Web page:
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The AirlineGeeks Podcast Episode 25: Milk Runs and New Aircraft (Photo: AirlineGeeks)

The AirlineGeeks Podcast Episode 25: Milk Runs and New Aircraft

Thank you for reading the AirlineGeeks Podcast Recap. This article gives a brief look at last week’s episode of our news podcast. For our full analysis of each of these stories, you can listen to The AirlineGeeks Podcast on Spotify, Google Podcasts, Apple Podcasts, Overcast or through our distributor, Anchor.

Our first discussion is of Alaska Airlines’ famous “Milk Run” services. The flights run out of select Alaska Airlines hubs and stops in different remote communities to help bring in supplies and people to the hard-to-reach towns. These Milk Run services can be vital to making sure remote places have basic necessities for survival, and they can also stimulate tourist economies by making towns easier to reach. We take a look at just how important Alaska Airlines’ services to be, and we also take a brief look at other similar services across the United States.

Next, we move to a recent developments that Air India’s employees are considering a bid to buy the struggling airline. The move would see employees each contribute 100,000 rupees (~USD $1335), though it’s currently unclear if all 11,000 employees would need to buy in to the plan or if the current group of just over 200 employees would be sufficient. We consider the implications of such a move, as well as some similarities with other airlines around the world and the other bid possibilities for Air India’s privatization.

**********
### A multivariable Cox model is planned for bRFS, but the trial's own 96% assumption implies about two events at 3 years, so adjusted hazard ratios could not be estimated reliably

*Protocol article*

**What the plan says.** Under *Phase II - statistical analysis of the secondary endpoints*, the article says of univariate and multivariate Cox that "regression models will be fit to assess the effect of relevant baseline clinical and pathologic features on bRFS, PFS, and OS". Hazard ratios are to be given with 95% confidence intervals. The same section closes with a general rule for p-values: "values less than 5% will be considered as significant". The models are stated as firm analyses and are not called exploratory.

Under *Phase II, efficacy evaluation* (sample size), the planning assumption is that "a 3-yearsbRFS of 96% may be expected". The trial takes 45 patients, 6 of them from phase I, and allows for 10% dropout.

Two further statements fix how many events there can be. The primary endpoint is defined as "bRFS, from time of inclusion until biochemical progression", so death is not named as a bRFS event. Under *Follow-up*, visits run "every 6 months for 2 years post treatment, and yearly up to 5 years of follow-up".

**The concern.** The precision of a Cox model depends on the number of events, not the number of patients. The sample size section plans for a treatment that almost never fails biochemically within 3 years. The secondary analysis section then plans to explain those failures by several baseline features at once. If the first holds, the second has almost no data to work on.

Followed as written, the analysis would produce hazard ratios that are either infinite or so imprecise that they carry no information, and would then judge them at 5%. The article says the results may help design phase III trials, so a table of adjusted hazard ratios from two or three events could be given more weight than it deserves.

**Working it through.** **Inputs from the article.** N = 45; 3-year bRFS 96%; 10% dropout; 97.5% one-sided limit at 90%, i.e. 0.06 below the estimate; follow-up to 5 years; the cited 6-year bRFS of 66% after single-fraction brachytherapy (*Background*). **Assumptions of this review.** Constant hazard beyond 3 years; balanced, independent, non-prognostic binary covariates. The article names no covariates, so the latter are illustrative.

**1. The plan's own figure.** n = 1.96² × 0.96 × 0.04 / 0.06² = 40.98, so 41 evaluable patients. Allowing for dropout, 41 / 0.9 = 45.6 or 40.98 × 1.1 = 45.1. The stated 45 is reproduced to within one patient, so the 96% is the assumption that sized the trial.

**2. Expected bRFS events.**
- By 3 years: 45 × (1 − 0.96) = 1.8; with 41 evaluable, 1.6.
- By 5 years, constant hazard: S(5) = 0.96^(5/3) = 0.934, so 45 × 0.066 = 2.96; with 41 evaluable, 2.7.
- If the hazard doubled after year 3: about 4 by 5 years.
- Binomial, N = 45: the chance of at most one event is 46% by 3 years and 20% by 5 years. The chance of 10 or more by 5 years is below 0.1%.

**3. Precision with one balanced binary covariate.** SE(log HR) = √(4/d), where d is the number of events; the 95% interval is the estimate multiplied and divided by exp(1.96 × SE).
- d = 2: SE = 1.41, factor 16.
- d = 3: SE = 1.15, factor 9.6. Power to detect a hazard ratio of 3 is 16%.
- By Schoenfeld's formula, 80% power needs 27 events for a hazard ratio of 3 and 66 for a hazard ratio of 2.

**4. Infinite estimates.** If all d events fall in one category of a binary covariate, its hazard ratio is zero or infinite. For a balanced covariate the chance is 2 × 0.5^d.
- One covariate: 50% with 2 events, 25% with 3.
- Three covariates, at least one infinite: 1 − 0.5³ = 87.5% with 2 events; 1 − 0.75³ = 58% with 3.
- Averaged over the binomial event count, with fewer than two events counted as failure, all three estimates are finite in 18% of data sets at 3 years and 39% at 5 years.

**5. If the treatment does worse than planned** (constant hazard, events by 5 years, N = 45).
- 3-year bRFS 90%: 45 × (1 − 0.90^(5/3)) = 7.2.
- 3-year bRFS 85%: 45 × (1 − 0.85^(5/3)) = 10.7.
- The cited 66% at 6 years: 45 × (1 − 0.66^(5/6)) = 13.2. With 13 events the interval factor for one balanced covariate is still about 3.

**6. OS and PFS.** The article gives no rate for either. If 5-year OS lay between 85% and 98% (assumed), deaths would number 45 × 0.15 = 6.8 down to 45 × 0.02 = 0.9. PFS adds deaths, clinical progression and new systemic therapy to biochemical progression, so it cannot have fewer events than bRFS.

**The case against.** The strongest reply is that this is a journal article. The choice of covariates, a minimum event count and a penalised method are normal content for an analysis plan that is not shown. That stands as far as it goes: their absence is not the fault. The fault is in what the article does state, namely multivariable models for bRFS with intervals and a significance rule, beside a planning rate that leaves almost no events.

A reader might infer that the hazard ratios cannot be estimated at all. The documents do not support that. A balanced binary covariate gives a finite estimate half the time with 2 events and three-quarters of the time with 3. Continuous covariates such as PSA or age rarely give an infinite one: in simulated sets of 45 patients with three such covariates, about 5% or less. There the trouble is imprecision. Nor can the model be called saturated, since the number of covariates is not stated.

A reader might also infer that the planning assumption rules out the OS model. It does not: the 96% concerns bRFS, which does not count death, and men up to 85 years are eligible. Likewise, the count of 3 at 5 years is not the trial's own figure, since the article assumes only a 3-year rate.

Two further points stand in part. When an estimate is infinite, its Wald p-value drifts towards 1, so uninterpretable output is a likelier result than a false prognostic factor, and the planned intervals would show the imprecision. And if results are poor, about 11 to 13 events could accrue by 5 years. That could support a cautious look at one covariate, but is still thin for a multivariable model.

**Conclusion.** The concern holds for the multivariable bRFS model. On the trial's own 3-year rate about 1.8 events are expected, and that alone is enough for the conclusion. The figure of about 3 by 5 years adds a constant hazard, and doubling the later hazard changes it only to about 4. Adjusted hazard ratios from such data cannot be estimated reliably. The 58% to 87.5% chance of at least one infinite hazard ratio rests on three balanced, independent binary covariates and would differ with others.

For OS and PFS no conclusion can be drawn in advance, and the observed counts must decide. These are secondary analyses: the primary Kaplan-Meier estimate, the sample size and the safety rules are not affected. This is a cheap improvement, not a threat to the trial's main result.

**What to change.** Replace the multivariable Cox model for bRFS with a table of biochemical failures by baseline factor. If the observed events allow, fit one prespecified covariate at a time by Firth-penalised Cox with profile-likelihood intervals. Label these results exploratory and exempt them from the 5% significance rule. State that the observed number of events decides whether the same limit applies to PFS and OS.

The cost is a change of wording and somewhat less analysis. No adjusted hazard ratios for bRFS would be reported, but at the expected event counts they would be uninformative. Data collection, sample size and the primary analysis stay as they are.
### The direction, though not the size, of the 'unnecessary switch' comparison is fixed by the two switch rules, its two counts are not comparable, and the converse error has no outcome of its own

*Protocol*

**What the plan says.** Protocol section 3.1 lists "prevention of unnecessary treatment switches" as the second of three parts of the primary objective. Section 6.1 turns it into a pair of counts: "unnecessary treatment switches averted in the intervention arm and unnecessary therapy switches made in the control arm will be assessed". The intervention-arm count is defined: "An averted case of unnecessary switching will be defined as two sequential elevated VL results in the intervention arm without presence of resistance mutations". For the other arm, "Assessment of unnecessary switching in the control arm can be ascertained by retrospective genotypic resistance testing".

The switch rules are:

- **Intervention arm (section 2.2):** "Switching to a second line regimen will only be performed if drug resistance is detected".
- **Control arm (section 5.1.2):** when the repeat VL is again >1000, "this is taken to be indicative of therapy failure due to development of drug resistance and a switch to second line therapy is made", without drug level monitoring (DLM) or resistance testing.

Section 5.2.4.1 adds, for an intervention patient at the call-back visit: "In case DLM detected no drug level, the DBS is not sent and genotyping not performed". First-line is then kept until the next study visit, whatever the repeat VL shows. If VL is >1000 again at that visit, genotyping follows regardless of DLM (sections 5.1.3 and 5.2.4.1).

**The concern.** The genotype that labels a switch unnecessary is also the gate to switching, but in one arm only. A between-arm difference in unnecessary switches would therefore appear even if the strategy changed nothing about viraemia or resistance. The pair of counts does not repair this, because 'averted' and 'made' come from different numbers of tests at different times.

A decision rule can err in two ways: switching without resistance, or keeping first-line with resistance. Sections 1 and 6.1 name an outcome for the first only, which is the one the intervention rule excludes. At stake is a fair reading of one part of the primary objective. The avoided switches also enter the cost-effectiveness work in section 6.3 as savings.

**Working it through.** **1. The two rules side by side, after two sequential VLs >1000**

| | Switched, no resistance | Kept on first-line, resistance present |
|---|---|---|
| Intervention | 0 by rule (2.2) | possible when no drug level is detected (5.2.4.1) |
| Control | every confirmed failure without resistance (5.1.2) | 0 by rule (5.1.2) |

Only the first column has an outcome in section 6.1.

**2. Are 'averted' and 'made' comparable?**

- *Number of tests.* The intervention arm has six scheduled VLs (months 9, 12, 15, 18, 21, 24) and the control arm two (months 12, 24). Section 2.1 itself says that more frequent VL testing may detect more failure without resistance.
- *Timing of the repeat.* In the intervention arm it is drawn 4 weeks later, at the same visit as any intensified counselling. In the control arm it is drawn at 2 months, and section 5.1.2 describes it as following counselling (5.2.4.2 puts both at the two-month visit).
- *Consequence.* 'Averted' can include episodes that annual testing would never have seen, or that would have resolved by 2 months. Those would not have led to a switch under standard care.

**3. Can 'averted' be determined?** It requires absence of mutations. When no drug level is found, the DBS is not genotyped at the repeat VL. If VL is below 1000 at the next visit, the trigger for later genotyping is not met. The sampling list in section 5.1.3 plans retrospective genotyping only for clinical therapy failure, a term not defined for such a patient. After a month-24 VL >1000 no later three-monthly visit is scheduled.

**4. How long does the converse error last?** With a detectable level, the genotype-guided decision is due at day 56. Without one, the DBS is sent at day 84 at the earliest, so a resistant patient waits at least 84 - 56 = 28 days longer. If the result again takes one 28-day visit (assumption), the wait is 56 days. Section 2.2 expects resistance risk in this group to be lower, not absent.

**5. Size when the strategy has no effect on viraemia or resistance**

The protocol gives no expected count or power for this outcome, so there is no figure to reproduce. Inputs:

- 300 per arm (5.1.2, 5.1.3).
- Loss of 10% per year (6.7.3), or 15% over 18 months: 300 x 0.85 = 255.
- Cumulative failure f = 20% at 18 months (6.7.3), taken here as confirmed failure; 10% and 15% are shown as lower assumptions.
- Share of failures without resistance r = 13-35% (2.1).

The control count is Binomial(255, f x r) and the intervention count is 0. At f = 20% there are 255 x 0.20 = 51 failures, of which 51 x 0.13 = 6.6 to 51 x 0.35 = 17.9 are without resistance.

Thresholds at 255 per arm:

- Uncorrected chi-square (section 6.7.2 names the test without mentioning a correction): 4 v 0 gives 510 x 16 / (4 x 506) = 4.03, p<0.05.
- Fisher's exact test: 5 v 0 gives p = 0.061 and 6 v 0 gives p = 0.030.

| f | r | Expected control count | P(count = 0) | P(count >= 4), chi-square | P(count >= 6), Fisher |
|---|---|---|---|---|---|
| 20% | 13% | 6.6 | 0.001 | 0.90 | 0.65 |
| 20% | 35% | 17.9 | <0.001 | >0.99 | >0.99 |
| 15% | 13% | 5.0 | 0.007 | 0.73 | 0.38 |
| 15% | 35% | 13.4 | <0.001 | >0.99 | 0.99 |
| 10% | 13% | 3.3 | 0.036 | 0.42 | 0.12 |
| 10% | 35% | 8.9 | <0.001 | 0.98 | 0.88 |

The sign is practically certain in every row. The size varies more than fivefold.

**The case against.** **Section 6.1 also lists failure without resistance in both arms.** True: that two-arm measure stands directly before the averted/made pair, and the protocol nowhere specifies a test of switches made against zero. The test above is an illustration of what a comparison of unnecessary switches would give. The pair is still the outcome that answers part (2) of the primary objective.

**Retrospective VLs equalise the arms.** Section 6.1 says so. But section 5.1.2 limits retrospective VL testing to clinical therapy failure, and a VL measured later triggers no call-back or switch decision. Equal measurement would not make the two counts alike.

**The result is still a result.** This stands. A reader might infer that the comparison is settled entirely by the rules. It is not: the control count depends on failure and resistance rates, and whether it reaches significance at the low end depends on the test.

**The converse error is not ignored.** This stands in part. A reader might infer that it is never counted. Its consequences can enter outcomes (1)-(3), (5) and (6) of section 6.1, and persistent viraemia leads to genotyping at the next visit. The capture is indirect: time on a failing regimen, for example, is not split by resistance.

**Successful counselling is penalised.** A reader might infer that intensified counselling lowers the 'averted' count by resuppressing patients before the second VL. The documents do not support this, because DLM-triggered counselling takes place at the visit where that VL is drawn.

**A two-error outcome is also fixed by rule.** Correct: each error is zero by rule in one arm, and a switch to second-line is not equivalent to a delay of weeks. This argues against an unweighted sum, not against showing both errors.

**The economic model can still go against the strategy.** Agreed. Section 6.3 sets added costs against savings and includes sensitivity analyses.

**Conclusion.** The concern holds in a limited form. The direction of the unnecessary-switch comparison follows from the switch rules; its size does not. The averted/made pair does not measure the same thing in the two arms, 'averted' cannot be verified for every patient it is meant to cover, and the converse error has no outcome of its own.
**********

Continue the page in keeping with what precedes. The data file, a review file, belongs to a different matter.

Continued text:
Last, we move to Ireland, where famed low-cost-carrier Ryanair has placed an order for an additional 75 Boeing 737 MAX planes, bringing their total order for the MAX – or, as Ryanair has dubbed it, the 737-8200 – to 200 aircraft. We discuss what this order, and Ryanair’s persistent renaming, means for the 737 MAX program. We consider where these new planes may be used within Ryanair Group’s fleet.

This isn’t the first time Ryanair has placed large orders in the middle of a crisis, and we also look at the airline’s history doing so. And we finish with a brief discussion of where the MAX program is at the moment with regulators recertifying the plane and airlines slowly resuming services.

We hope you’ll listen to the podcast episode, linked above, for more in-depth analysis of each of these stories. Monitor our page on your favorite streaming service each Friday to hear the latest episode just as it’s published – at 12 p.m. U.S. Pacific Time each week. Feel free to leave a comment sharing your thoughts on this week’s episode.

Click here for last week’s recap.

John McDermott
John McDermott
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